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At the other end of the spectrum, overseas buyers with deep pockets could opt for the 300SE with air-suspension on the rear axle. Badged in-house as the W112, it was the equivalent of today’s top-line S-Class and featured the company’s M189 six-cylinder motor, power steering and substantially more chrome. It was developed to bridge the gap left by the Adenauer saloon until the new 6.3-litre, V8-engined 600 limousine was ready and, for that reason, was available in long-wheelbase 300SEL form – with the ‘L’ standing for ‘Lang’ in the SEL moniker… one which Mercedes still uses today for stretched versions of the S-Class.

The 300SE and SEL shared showroom floors with another premium Fintail take: a two-door variant, sporting much-reduced fins and a pillar-less design. Also known as the W111/112 series, it came in coupé and convertible form. To start with, the ‘two-doors’ were available with the same 2.2-litre engine or 3-litre (also with the air-suspension) but soon evolved into the 2.5-litre and 2.8-litre variants before Mercedes added a 3.5-litre V8 option, badged as the 280se 3.5. The latter was hugely expensive and was regarded as the ultimate statement in four-wheeled opulence, whether you were brushing shoulders with movie stars in Hollywood or pretending to be one as you soaked up the sun along the French Riviera…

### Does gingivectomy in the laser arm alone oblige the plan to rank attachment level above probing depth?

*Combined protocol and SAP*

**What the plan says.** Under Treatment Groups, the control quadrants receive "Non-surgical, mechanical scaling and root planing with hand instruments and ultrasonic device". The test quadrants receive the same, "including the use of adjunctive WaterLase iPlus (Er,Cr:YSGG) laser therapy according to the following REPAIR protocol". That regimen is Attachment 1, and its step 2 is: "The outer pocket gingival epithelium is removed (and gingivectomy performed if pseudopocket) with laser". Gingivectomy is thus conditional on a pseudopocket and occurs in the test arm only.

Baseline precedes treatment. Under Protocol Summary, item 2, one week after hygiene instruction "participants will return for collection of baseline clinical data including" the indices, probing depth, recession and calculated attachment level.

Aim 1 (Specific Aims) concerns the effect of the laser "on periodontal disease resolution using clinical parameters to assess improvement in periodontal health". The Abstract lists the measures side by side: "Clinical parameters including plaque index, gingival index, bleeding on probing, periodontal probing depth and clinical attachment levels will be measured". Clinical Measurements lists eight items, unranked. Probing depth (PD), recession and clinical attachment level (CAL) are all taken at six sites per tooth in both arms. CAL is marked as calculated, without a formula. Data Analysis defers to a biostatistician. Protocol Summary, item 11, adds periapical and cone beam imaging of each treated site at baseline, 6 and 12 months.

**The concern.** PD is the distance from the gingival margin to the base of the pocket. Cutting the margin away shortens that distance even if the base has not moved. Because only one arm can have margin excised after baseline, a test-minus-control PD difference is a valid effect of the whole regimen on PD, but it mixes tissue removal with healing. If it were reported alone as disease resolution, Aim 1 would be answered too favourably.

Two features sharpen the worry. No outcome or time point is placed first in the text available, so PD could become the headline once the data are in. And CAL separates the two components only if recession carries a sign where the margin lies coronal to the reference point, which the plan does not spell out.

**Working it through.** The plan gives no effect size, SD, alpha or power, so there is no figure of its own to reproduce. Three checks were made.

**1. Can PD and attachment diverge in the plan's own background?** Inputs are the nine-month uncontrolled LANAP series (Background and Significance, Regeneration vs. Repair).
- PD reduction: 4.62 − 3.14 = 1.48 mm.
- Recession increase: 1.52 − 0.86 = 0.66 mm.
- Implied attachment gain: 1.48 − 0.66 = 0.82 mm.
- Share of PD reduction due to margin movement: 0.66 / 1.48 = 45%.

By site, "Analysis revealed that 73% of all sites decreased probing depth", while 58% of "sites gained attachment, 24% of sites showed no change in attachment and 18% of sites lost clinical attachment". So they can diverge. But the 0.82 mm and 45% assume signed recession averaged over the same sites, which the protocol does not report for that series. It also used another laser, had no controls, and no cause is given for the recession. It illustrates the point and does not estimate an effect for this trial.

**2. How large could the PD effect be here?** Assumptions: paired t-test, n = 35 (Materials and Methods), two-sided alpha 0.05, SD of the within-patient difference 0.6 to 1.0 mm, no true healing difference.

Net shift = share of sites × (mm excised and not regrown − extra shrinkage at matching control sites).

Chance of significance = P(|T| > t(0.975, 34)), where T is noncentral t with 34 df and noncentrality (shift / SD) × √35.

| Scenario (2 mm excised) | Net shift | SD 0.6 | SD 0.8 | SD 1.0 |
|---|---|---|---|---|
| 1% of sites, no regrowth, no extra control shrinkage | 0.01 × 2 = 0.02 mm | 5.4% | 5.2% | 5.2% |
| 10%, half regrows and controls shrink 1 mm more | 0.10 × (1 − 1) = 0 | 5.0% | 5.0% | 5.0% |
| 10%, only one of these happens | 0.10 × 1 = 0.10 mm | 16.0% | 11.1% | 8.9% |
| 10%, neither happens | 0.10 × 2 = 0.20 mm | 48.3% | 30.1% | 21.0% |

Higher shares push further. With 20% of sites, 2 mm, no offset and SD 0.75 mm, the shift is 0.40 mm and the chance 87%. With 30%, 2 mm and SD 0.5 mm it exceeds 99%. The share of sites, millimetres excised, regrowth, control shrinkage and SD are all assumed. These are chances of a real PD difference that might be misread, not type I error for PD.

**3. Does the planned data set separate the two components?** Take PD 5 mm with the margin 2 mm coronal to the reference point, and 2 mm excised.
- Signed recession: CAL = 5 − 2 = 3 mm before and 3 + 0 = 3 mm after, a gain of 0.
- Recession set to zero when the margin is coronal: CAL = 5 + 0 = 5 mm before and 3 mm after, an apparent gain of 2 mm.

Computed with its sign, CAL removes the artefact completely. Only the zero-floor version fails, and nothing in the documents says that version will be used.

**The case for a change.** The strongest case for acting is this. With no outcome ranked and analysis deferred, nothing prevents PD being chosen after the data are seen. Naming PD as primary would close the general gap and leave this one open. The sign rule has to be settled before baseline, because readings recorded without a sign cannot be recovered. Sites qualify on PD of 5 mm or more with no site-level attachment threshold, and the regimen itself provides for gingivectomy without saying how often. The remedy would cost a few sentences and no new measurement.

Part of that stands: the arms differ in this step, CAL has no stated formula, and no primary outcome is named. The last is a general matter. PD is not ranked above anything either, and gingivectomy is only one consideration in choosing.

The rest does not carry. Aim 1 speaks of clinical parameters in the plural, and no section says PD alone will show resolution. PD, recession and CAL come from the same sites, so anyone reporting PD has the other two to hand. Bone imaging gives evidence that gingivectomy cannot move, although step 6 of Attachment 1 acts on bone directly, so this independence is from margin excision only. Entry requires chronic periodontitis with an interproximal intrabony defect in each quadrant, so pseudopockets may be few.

And there’s an air of that opulence in the humbler Fintail saloon. Slide in behind the wheel and the thick leather (on the S and SE models) adorning the generously proportioned and softly sprung seats imbues a sense of luxury, as does the white-rimmed steering wheel and the padded dashboard. The perception is further fuelled by the multitude of chrome finishes of the controls – with their well-engineered action when you engage with them – while your eyes quickly clock the unusual vertical ‘strip’ speedometer, which relies on a colour-calibrated ribbon to convey your speed.

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Along with the rear styling fins, that instrument must’ve looked seriously avant-garde back in 1959, but both were a step too far for conservative Stuttgart; the lines and interior of the W108 series that followed just six years on were a lot more restrained and traditional. Ditto those on the W114/115 saloon series that followed in ’68.

Representing the start of the premium S-Class and more mid-tier E-Class parallel product approach, these two later variants would help sow the seeds of Mercedes-Benz’s success in the luxury saloon segment for the next fifty years. And their launches, and the many W-prefixed saloon models that followed, would generate plenty of marketing material about the safety features incorporated into their design.

Today the company is still perceived as being at the forefront of both automotive safety and the luxury car segment, with a string of clever safety feature-related designs under its corporate belt. Designs that first broke new ground when the Fintail ‘arrived’ 60 years ago.